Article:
Universal Monsters rewatch – The Wolf Man 1941

Rewatching the Universal Monsters! The ones on the Blu-ray box, at least. After a few fun fun-but-lesser sequels, it’s time for another bona fide classic with The Wolf Man.

Here’s what happens: Larry Talbot returns to hometown after the death of his brother, where he reconnects with his father, old friends, and a new love. Then he gets attacked by a wolf, setting up a monstrous transformation.

Monster! Of course we have another iconic makeup creation from the legendary makeup guy Jack Pierce, but Lon Cheney Jr.’s physicality really sells the monster. As Talbot, Cheney has an easygoing, guy-next-door charm, but once he’s the Wolf Man, he moves so quickly and manic, you’d think it was two different actors.

Also a monster! Bela Lugosi is back, this time playing a fortune teller who is the OG wolf man that bites Talbot. It’s another great Bela performance, a completely different character from either Dracula or Ygor. We only get quick glimpses of him in wolf form, probably because the production’s wolf puppet wouldn’t have been very impressive in close-up.

Our hero: Poor Larry Talbot is both the hero and the monster. His early scenes, in which he’s the romantic lead, where he has a an almost childlike charm to his actions. Then, once he realizes what he’s become, he keeps wanting to run away from everyone, only for circumstances to keep him around.

Hapless humans: There’s quite a huge cast of supporting characters in this one – perhaps too many. Talbot’s love interest Gwen romances him somewhat hesitantly, even dating another guy at one point. Talbot’s father is played by former Invisible Man Claude Rains, who offers a sympathetic ear to Talbot’s struggles. Maria Ouspenskaya steals every scene she’s in as another creepy fortune teller. And I really liked Ralph Bellamy as Paul, the local detective who stands in for the audience as he tries to figure out what’s been going on.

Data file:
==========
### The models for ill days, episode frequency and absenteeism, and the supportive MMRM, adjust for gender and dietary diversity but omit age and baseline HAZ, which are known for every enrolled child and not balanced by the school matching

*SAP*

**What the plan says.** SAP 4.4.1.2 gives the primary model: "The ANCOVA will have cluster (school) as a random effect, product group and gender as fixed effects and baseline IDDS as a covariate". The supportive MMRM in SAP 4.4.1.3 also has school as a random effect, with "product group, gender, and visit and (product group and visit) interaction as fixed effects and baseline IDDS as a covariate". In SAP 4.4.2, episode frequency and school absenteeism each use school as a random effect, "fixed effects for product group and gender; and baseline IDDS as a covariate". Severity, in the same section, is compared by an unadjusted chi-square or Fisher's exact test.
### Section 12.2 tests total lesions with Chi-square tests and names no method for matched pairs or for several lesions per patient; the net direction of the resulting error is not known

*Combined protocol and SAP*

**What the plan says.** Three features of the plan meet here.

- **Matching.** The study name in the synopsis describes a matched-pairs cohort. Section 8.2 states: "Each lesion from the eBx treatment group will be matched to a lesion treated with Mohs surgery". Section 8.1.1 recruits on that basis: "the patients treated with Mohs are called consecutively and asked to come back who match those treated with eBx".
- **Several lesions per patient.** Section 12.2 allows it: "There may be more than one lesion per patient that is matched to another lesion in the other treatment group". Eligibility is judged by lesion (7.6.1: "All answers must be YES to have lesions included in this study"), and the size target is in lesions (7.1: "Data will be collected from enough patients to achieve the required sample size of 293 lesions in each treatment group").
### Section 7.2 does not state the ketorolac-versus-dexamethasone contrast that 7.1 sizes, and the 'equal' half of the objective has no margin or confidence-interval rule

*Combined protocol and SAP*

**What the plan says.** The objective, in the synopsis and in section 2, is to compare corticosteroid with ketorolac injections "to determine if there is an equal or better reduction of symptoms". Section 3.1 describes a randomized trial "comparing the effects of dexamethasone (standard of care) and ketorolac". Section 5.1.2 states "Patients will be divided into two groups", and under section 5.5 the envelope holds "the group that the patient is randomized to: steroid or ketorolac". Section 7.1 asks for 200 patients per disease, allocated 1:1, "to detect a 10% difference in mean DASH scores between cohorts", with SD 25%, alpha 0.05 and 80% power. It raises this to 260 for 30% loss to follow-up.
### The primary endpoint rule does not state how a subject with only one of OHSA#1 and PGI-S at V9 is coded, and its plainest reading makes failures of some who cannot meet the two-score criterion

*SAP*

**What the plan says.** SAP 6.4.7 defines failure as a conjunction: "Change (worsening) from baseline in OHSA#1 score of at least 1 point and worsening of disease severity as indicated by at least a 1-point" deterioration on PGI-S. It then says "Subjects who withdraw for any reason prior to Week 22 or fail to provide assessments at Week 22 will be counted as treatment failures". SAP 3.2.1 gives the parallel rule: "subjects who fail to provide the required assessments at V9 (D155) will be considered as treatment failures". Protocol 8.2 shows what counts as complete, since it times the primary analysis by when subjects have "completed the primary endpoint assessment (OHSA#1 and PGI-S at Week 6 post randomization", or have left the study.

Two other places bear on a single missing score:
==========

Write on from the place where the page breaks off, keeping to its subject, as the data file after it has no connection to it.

Thrills: The actual Wolf Man doesn’t get a lot of screen time, and any wolf vs. human action is fleeting. The transformations are what we’re really here for. We see his feet (ew) transform twice, and then the big face transformation in two parts at the end. Groundbreaking for its time, but I suspect the better transformation scenes might be in the sequels.

Laughs: The only humor is romantic comedy stuff, with Talbot’s flirtations with Gwen. He doesn’t take no for an answer, which is supposed to be whimsical, but off as pretty cringe-y.

Thoughts upon this viewing: The Wolf Man is often studied as a the-monster-within story, but it also works as a don’t-go-in-the-woods story. Whenever the characters leave the comfort of their town to venture in the foggy woods (a.k.a. the unknown) that’s when bad things happen. Note how many times the character in shots with tree limbs between them and the camera, making it feel like they are separated from the viewer and truly on their own. Really cool movie.

Next: Ghost with the most.


Want more? Check out my book, CINE HIGH, now available for the Kindle and the free Kindle app.

About Mac McEntire

Author of CINE HIGH. amazon.com/dp/B00859NDJ8
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